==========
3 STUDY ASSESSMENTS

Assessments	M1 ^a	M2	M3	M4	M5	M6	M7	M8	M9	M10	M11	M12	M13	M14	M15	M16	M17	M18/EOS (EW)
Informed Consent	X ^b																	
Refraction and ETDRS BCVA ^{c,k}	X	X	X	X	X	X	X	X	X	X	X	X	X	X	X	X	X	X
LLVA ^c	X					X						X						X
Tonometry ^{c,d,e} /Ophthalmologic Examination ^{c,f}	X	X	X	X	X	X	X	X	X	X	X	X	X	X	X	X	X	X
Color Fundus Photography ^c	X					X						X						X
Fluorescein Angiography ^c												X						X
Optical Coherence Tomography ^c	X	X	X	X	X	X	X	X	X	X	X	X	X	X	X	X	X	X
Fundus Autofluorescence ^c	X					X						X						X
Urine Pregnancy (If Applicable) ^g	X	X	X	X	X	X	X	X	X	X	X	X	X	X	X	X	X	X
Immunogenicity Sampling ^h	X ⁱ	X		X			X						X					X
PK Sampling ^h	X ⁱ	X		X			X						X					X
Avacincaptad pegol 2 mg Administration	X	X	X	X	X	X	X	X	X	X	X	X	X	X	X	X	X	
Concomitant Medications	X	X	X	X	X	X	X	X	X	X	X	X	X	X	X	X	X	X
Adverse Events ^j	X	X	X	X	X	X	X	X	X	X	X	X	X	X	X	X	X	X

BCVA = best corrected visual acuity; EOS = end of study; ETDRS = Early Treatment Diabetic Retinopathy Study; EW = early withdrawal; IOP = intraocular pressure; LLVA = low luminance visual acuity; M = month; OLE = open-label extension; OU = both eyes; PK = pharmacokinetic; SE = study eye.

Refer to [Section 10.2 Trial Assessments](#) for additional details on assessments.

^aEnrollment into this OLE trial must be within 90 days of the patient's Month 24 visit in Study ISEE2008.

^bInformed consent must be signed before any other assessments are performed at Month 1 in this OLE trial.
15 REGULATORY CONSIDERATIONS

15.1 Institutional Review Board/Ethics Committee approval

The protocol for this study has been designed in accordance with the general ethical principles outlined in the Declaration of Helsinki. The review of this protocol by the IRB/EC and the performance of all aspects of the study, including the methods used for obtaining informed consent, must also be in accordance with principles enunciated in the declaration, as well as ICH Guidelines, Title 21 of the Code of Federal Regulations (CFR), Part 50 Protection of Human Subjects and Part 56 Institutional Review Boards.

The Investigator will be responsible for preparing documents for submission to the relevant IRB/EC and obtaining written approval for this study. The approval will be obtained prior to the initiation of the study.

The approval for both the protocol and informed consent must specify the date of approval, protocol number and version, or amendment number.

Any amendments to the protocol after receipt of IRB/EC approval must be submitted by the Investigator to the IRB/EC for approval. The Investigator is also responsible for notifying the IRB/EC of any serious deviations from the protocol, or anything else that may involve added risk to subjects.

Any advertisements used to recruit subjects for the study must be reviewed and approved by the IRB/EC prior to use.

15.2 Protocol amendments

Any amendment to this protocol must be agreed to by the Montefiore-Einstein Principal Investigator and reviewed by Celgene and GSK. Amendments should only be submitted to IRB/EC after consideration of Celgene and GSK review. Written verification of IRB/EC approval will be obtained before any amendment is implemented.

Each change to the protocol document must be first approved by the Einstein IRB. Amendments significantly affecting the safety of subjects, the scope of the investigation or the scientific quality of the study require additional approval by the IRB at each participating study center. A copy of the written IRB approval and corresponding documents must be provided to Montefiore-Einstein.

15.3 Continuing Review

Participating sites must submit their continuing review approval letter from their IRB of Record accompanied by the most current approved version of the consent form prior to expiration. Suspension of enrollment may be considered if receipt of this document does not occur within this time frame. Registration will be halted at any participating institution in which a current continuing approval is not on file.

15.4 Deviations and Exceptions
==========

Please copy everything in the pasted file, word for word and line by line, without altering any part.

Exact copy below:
3 STUDY ASSESSMENTS

Assessments	M1 ^a	M2	M3	M4	M5	M6	M7	M8	M9	M10	M11	M12	M13	M14	M15	M16	M17	M18/EOS (EW)
Informed Consent	X ^b																	
Refraction and ETDRS BCVA ^{c,k}	X	X	X	X	X	X	X	X	X	X	X	X	X	X	X	X	X	X
LLVA ^c	X					X						X						X
Tonometry ^{c,d,e} /Ophthalmologic Examination ^{c,f}	X	X	X	X	X	X	X	X	X	X	X	X	X	X	X	X	X	X
Color Fundus Photography ^c	X					X						X						X
Fluorescein Angiography ^c												X						X
Optical Coherence Tomography ^c	X	X	X	X	X	X	X	X	X	X	X	X	X	X	X	X	X	X
Fundus Autofluorescence ^c	X					X						X						X
Urine Pregnancy (If Applicable) ^g	X	X	X	X	X	X	X	X	X	X	X	X	X	X	X	X	X	X
Immunogenicity Sampling ^h	X ⁱ	X		X			X						X					X
PK Sampling ^h	X ⁱ	X		X			X						X					X
Avacincaptad pegol 2 mg Administration	X	X	X	X	X	X	X	X	X	X	X	X	X	X	X	X	X	
Concomitant Medications	X	X	X	X	X	X	X	X	X	X	X	X	X	X	X	X	X	X
Adverse Events ^j	X	X	X	X	X	X	X	X	X	X	X	X	X	X	X	X	X	X

BCVA = best corrected visual acuity; EOS = end of study; ETDRS = Early Treatment Diabetic Retinopathy Study; EW = early withdrawal; IOP = intraocular pressure; LLVA = low luminance visual acuity; M = month; OLE = open-label extension; OU = both eyes; PK = pharmacokinetic; SE = study eye.

Refer to [Section 10.2 Trial Assessments](#) for additional details on assessments.

^aEnrollment into this OLE trial must be within 90 days of the patient's Month 24 visit in Study ISEE2008.

^bInformed consent must be signed before any other assessments are performed at Month 1 in this OLE trial.
15 REGULATORY CONSIDERATIONS

15.1 Institutional Review Board/Ethics Committee approval

The protocol for this study has been designed in accordance with the general ethical principles outlined in the Declaration of Helsinki. The review of this protocol by the IRB/EC and the performance of all aspects of the study, including the methods used for obtaining informed consent, must also be in accordance with principles enunciated in the declaration, as well as ICH Guidelines, Title 21 of the Code of Federal Regulations (CFR), Part 50 Protection of Human Subjects and Part 56 Institutional Review Boards.

The Investigator will be responsible for preparing documents for submission to the relevant IRB/EC and obtaining written approval for this study. The approval will be obtained prior to the initiation of the study.

The approval for both the protocol and informed consent must specify the date of approval, protocol number and version, or amendment number.

Any amendments to the protocol after receipt of IRB/EC approval must be submitted by the Investigator to the IRB/EC for approval. The Investigator is also responsible for notifying the IRB/EC of any serious deviations from the protocol, or anything else that may involve added risk to subjects.

Any advertisements used to recruit subjects for the study must be reviewed and approved by the IRB/EC prior to use.

15.2 Protocol amendments

Any amendment to this protocol must be agreed to by the Montefiore-Einstein Principal Investigator and reviewed by Celgene and GSK. Amendments should only be submitted to IRB/EC after consideration of Celgene and GSK review. Written verification of IRB/EC approval will be obtained before any amendment is implemented.

Each change to the protocol document must be first approved by the Einstein IRB. Amendments significantly affecting the safety of subjects, the scope of the investigation or the scientific quality of the study require additional approval by the IRB at each participating study center. A copy of the written IRB approval and corresponding documents must be provided to Montefiore-Einstein.

15.3 Continuing Review

Participating sites must submit their continuing review approval letter from their IRB of Record accompanied by the most current approved version of the consent form prior to expiration. Suspension of enrollment may be considered if receipt of this document does not occur within this time frame. Registration will be halted at any participating institution in which a current continuing approval is not on file.

15.4 Deviations and Exceptions